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U.S. textile and apparel imports are also becoming even cheaper. For example, U.S. apparel imports in 2017 on average was only 81.1 percent of the price in 1990 and the price of imported fabrics cut nearly by half over the same period.

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Additionally, U.S. apparel imports overall mirror the pattern of apparel retail sales in the U.S. market. This pattern reflects the fact that the performance of the U.S. economy is the leading factor shaping the size of demand for imported apparel. Notably, between 2010 and 2017, the value of U.S. apparel imports grew relatively faster than the value of U.S. apparel retail sales (3.2 percent vs 3.1 percent annually on average). The result suggests that a growing share of apparel products consumed in the United States now come from overseas.

Data source: Office of Textiles and Apparel (OTEXA), U.S. Department of Commerce

By Sheng Lu

Additional reading: Lu, S. (2018). Four key patterns in U.S. apparel imports. Just-Style

Is It Necessary to Cut Trade Deficit and Achieve Trade Balance?

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While the Trump Administration is seeking to reduce the U.S. trade deficit and achieve a more “balanced trade” with its trading partners, a newly-released World Economic Forum (WEC) paper questions the necessity and economic rationale of doing so. As argued by the paper:

First, a country’s trade balance is NOT a measurement of its international commercial success. Neither is the case that “imports are bad and exports are good. “Instead, the paper says that “it is more accurate to think of imports as the benefits of trade, and exports as the cost that needs to be paid to obtain these benefits.”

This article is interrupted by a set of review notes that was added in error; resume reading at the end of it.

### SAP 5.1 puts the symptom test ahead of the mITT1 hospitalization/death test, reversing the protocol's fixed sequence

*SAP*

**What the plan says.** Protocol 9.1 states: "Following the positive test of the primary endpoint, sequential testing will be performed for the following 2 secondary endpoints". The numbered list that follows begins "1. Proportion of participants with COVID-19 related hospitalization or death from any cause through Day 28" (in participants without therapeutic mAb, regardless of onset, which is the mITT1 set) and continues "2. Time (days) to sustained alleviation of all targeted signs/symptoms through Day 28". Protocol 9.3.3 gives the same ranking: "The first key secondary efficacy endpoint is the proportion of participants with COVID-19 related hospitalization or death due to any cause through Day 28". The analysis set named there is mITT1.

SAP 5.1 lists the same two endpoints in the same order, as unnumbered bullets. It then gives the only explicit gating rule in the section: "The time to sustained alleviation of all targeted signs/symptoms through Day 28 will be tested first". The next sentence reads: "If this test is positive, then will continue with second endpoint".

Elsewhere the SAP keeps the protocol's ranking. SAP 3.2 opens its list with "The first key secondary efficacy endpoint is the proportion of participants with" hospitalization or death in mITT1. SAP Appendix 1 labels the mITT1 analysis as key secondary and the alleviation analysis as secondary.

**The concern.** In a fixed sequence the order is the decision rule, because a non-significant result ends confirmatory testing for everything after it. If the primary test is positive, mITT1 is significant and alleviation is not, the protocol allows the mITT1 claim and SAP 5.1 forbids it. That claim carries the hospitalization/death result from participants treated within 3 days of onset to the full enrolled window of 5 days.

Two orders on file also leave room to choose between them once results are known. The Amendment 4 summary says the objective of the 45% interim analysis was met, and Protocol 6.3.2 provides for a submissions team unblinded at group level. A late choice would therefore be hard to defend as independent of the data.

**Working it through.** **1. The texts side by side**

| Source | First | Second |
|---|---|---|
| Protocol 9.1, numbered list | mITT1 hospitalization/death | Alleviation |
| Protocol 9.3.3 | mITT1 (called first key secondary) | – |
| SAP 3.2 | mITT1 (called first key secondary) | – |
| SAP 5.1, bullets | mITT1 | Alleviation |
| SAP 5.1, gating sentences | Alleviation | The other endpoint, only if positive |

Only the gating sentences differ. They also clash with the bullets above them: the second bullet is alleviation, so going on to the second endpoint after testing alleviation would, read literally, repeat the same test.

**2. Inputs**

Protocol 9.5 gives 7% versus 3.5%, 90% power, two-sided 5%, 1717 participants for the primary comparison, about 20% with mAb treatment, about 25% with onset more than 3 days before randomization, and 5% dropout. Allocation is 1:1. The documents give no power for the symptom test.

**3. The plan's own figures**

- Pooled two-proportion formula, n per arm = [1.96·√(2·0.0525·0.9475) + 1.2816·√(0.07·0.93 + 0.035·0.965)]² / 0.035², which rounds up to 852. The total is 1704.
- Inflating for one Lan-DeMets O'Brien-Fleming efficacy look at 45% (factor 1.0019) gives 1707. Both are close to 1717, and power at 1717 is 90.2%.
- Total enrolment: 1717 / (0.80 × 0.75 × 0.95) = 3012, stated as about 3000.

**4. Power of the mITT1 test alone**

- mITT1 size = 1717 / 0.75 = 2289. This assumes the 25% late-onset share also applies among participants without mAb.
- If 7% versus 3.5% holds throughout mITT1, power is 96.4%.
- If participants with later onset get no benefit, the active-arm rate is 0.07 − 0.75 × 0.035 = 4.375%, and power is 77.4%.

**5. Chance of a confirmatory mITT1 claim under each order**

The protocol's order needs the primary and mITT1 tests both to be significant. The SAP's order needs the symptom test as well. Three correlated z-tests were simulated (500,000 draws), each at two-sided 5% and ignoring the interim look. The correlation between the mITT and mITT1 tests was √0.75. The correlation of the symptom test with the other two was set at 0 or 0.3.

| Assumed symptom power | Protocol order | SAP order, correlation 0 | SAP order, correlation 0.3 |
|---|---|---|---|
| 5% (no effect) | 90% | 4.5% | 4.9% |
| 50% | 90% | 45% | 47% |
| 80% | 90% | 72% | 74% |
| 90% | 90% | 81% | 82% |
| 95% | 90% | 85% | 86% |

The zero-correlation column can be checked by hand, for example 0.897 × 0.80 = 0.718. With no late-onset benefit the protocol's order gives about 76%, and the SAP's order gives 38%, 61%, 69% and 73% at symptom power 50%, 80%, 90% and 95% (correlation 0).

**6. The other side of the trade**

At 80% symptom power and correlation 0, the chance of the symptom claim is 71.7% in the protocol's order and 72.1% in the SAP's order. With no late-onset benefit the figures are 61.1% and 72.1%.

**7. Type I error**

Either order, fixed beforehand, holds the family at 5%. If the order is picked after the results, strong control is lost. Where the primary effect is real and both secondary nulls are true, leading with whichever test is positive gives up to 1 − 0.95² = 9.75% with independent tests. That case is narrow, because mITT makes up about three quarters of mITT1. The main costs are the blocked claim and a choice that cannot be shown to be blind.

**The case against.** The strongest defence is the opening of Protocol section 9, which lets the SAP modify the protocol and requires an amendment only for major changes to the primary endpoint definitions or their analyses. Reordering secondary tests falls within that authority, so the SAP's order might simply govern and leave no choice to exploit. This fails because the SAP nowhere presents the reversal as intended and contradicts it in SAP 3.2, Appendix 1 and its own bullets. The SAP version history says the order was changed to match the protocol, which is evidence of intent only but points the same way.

Second, it is a misconception that “trade deficits cause a reduction in employment and production and trade surplus increase them.” Rather, imports could  increase because of an increase in domestic income thereby increasing the aggregate demand. Empirical studies also overwhelmingly find that rapid economic growth and larger trade deficit are associated with faster employment growth in the United States in history (see the graphs above).

Third, as the supply chain goes global, a tax on imported inputs can reduce rather than promote a country’s exports, particularly manufacturing goods (for example high tariffs on imported fabrics will reduce the price competitiveness of clothing exports). Likewise, trade barriers could disrupt production and reduce domestic employment in both the “protected” industries and those downstream sectors that use their outputs.  

Fourth, primarily trade balance is a function of a country’s national saving and investments, not of trade policies. In other words, trade policies, such as higher tariffs and quantitative restrictions, will have no impact on a country’s trade balance. Interesting enough, countries like Singapore which maintain fairly low trade barriers, run a trade surplus equal to as high as 20% of its GDP. In comparison, India was one of the most highly protected economies in the early 1990s when it experienced unsustainable large trade deficits. Further, there is a dynamic balance between a country’s trade balance and exchange rate: in an open economy, reducing a country’s imports could lead to an appreciation of its currency and eventually hurt its exports as well.     

What is your view on the trade deficit and trade balance? Why do you agree or disagree with the arguments of the WEC paper? Do you find any evidence that challenges the findings of the paper? Please feel free to leave your comments.